What is the syle of Bacon's esssays in The Essays?I also need Russell's essay style as well.

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Karen P.L. Hardison eNotes educator| Certified Educator

Francis Bacon's style in writing The Essays (1597) was efficient and economical of expression and simultaneously ornamental. His sentences achieve a carefully constructed balance and possess a an equally carefully constructed cadence born of vocabulary choices and phrasing choices. Bacon doesn't sermonize in his essays but rather addresses issues in a manner so that his essays are among the "worthy ends and expectations" he contributes to the world. While based on the experiences of his life, he incorporates his life's wisdom--for one of his aims was to share his life's wisdom--in general topics without particular incidents.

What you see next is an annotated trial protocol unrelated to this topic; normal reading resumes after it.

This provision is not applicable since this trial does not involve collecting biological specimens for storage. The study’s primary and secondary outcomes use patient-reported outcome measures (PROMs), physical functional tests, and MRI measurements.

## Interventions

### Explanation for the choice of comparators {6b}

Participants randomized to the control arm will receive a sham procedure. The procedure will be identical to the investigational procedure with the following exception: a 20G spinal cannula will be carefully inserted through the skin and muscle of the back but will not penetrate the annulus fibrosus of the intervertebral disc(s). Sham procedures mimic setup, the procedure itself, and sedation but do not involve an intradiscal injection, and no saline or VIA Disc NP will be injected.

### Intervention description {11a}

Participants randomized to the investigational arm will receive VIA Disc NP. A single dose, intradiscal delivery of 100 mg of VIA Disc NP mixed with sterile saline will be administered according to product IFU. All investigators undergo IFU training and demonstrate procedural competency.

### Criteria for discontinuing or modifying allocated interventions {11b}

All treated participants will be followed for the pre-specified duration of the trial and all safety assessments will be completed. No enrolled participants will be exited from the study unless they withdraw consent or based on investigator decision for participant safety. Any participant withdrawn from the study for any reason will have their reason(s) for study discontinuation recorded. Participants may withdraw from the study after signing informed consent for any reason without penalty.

Bacon's essays cover three categories of topic: large universal concepts (life, death, love, friendship, fortune, etc.); controversial issues (atheism, religion, education, money lending practices, etc); matters of intrigue (envy, suspicion, praise, ambition, vicissitude, etc.). Within his writing on these subjects he often uses allusions of various sorts, Latin phrases and a well turned phrase to express a well turned thought. The final result is skillfully crafted comments on life, manner, nature and nature's mysteries that is different from the elaborate writing style prevalent in Bacon's era. The tone Bacon uses is one of civility as his essays are not an attempt to give facts nor to persuade.

[For more information on Bacon's style in The Essays, see the links below from which my Answer is drawn.]